She knows that spending time with a high-maintenance/low output person is not what she should be doing, "I have come to dislike anything that demands constant attention, whether it is dogs, dishwashers, or, finally, men. I like things that are independent, and that need you only because they want you, not because they'll have a breakdown without you." But knowing is not the same as doing, and it takes her a long time to finally break away from the toxic relationship.

Luckily her times and frustrations with Stroller aren't the main feature of Slow Love. Browning details how she fell apart after she lost her job as editor of House and Garden magazine. I am leaving a job I have held for 10+ years and I could completely relate to her rudderless feeling. Browning struggles to find meaning in days without the set schedule that a regular job provides, and how much looking for a new job can take out of a person, "No one seems to understand how much time it takes to actually find work. Between that and falling apart, I've got my hands full."

Browning had to restructure her life, but in this age of multiple foreclosures her money problems did seem a bit on the pale side. She is darn lucky she had a second home to sell, which makes downsizing a challenge, but not the disaster that so many in this country are currently facing. But she does have some great observations on what having a home can mean to people, "Our sense of home has become portable. That may be one reason we invest our possessions with so much more meaning — they, rather than rooms and gardens, have to carry the memories."

As she starts to adjust to her out-of-work schedule she realizes that maybe she doesn't want to go back to the rat race, not completely. She starts to find a way to work out of her home, "There were days, in my climate-controlled office life, when I didn't even know whether it had been muggy or cool, or if it had rained. ... there is something unsavory about having been so cut off from the natural world that I am surprised by the golden hue in the slant of the light at four in the afternoon, on a weekday, no less."

Slow Love is definitely a paean to "stop and smell the roses," a reminder that life is short and that we surround ourselves with so much, but never leave ourselves the time to truly take it in. I also liked her de-stressing exercise, "I start doing a trick my friend Caroline taught me. I make fists with both hands, and then unclench them and relax them, holding my palms out in release. It feels fantastic, a letting go. After all, one way to complete a project is to drop it." That's right, just drop something. Say no.  Why is that so hard for so many of us to do? Or not do?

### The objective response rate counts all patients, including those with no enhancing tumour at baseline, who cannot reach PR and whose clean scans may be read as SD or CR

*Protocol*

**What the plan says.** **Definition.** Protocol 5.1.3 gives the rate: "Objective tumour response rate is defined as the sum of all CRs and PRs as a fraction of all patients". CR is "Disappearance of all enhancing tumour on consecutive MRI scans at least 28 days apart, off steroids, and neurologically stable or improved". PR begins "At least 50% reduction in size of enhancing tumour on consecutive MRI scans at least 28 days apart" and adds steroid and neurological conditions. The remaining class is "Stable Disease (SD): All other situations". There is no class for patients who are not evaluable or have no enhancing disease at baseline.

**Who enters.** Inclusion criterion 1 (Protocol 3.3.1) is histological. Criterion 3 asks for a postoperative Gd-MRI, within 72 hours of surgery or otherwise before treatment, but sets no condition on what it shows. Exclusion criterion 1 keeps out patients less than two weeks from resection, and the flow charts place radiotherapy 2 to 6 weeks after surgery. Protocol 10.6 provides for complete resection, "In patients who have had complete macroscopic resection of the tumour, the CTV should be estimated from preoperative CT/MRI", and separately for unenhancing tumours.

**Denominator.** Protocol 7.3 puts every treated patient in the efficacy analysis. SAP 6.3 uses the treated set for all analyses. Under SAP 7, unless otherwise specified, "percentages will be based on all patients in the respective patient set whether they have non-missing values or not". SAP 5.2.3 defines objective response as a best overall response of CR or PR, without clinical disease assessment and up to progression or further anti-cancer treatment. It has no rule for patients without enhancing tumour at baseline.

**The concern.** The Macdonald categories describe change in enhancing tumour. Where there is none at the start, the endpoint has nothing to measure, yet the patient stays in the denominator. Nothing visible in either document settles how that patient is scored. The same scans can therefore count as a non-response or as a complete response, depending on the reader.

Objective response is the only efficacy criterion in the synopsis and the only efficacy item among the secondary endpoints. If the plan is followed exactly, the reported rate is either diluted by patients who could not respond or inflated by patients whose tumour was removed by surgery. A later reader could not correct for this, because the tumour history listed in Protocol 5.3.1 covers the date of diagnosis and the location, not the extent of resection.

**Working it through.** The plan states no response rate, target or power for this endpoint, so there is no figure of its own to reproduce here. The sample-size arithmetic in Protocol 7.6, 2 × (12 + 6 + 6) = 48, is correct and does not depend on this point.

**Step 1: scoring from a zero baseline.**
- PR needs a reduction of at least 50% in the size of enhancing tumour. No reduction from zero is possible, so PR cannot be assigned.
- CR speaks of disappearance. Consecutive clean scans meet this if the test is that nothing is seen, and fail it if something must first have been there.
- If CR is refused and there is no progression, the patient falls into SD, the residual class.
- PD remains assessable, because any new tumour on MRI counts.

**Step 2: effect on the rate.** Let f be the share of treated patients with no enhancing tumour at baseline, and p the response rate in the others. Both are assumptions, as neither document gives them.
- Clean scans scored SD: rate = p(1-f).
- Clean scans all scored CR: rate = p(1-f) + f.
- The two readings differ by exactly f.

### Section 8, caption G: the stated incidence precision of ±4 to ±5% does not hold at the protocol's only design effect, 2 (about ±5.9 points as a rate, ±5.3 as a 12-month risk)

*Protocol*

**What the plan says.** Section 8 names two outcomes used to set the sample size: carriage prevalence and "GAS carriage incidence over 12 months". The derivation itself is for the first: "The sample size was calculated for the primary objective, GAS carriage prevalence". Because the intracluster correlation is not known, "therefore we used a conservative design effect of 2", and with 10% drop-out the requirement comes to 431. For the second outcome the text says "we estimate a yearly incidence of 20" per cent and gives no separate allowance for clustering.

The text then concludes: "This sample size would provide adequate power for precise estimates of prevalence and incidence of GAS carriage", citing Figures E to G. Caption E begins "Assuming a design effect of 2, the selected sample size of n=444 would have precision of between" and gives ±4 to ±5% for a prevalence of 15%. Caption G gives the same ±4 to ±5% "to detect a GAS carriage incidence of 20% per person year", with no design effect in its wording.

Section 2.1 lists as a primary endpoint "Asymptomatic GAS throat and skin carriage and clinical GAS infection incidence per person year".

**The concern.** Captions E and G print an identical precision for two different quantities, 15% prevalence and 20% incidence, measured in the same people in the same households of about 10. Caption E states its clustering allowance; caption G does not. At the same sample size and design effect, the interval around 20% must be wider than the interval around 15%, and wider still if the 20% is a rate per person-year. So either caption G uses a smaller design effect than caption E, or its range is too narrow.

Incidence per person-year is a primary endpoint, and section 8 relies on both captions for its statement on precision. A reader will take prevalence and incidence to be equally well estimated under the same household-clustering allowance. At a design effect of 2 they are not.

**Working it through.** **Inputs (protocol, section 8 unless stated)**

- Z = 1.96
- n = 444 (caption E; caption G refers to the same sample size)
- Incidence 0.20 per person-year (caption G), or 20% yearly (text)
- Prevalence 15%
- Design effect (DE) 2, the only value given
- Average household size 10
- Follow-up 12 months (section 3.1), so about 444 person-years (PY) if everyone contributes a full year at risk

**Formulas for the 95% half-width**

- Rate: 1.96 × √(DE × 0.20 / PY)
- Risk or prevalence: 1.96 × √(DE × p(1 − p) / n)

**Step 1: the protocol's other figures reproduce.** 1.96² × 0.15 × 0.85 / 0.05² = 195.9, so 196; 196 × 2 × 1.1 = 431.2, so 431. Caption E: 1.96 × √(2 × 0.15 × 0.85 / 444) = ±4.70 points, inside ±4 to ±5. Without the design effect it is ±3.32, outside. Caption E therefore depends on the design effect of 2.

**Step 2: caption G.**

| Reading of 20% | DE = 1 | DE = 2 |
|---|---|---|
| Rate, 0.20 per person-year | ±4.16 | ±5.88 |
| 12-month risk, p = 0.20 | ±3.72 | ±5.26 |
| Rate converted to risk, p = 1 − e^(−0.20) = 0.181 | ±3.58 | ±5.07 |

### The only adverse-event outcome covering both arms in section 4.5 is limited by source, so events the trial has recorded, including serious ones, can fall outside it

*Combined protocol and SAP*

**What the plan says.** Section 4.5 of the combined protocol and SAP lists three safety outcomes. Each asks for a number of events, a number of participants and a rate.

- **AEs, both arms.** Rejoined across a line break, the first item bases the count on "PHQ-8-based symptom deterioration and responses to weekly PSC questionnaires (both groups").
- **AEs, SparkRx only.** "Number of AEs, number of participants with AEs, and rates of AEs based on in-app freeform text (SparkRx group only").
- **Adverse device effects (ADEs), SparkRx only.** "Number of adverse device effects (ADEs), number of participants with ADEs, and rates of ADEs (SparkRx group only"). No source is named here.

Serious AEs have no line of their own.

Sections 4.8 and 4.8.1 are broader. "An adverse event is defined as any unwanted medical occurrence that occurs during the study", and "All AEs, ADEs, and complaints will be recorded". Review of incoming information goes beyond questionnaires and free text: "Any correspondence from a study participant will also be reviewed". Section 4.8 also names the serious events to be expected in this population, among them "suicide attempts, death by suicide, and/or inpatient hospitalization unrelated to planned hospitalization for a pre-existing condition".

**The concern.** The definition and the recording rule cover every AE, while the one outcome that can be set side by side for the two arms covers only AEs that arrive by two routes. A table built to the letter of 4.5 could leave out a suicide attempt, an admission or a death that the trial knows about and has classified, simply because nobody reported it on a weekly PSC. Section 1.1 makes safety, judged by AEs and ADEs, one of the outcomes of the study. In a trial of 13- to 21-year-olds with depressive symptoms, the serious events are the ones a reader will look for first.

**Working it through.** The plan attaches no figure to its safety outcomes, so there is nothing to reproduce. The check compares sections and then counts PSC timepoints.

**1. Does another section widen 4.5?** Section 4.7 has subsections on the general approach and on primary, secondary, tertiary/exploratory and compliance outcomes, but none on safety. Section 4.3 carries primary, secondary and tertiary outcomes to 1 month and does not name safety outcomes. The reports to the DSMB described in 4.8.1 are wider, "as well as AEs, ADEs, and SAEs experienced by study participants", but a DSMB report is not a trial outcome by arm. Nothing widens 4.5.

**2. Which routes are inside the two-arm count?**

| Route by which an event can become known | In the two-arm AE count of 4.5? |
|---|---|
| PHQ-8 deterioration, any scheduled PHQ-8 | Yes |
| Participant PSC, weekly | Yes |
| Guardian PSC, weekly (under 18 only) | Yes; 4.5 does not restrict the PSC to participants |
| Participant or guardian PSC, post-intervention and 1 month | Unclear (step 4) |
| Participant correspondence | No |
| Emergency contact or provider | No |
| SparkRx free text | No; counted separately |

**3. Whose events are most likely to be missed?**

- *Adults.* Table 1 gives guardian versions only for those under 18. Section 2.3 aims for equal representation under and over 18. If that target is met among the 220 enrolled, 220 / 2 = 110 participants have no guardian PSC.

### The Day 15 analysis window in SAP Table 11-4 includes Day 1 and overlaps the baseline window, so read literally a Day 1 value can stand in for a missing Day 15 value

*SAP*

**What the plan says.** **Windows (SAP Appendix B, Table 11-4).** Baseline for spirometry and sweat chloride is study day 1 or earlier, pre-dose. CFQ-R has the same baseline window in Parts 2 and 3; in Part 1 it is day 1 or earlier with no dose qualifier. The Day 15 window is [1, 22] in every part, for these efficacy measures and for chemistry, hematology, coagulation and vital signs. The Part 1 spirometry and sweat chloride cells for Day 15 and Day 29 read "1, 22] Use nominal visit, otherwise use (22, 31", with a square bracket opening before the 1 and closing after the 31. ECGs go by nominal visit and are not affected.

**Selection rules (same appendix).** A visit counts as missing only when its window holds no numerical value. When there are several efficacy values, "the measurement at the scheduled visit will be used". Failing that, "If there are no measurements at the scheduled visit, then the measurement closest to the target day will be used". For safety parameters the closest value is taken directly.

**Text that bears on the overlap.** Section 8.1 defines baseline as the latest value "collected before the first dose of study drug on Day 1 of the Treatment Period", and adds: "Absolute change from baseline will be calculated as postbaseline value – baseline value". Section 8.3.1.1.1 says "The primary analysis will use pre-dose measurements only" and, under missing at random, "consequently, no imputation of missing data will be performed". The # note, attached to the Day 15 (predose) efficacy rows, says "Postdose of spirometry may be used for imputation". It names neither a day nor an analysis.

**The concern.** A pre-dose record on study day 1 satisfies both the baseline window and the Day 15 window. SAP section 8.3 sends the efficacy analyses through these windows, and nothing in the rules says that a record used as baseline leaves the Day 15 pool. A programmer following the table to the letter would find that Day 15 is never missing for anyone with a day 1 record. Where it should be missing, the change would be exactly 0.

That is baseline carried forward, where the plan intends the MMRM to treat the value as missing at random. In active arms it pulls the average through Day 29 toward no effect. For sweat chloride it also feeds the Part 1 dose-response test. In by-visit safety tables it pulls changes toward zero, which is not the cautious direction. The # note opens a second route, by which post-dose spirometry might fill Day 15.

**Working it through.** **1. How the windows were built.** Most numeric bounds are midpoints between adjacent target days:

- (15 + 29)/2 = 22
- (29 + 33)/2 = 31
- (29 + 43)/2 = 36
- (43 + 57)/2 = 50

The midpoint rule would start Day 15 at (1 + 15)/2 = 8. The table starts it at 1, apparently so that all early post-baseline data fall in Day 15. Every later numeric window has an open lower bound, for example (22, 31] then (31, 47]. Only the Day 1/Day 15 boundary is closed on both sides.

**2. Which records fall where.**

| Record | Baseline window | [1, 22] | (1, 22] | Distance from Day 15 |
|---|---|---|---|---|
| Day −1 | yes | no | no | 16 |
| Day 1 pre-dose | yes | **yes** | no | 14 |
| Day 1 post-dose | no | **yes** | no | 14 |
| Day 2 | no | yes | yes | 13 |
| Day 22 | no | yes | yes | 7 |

Another aspect of her downsizing her life was her battle to reduce the amount of books that she had. As a bibliophile from a long line of bibliophiles, getting rid of books really hit home for me. I keep mentally checking off books to give away to the library, but it is so hard to put into practice. I especially like how she justified letting go of her too-many cookbooks: "I long ago decided that this sort of book is not meant for cooking. It is, instead, food pornography." So let someone else drool over those recipes you are never going to cook, give them away.

Browning also succinctly sums up what a lot of us are going through at the moment, with both aging parents and children to care for, "Sometimes I feel like I am the fulcrum of a seesaw on which my children are going up in their lives, and my parents are coming down." Boy oh boy can I relate to that feeling.

Sometimes Slow Love is a little hard going. Browning jumps about in time in her narrative, from her past with Stroller, to her houses in the greater NYC area and Rhode Island. So in one chapter you feel she is making headway, and then in the next she seems to have backslid again. It is a bit disconcerting and confusing. It makes you wonder where exactly are we in her narrative of slowing down.

But Slow Love is a great reminder that we all need to look at our lives from time to time, to see what they are really about, and what is important to us. For some it may be digging in the garden, or playing some music, or spending time with our children or friends and lovers. But it never hurts to slow down and take the time to read a book, and then think a bit about what you just read.


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Tuesday, September 20, 2011

walking to school

Walking to school shadows

Green Lizard

Walking to school shadows

Monday, September 19, 2011

the mistress of nothing by Kate Pullinger

Sally Naldrett is lady's maid to Lady Lucie Duff Gordon, who is suffering from tuberculosis. She gets one day off a month and usually spends it going to London to see Egyptian artifacts at the museum. She avoids all male advances, even multiple proposals of marriage, because she feels dedicated to "My Lady" as she calls her employer, but it is clear as one reads The Mistress of Nothing by Kate Pullinger that Sally enjoys her situation.

Many opportunities are available to her, uncommon to someone in her position in 1862. She travels with Lady Duff Gordon and has a certain amount of autonomy in her mistress's household. Sally's dreams really come true when Lady Duff Gordon's condition worsens and she is ordered to leave England for two years for the warmer climes of Egypt. They travel up the Nile, visiting ancient temples, but Sally and Lady Duff Gordon (and Pullinger) seem more interested in the people of Egypt than its antiquities. They soon settle into The French House, in Luxor.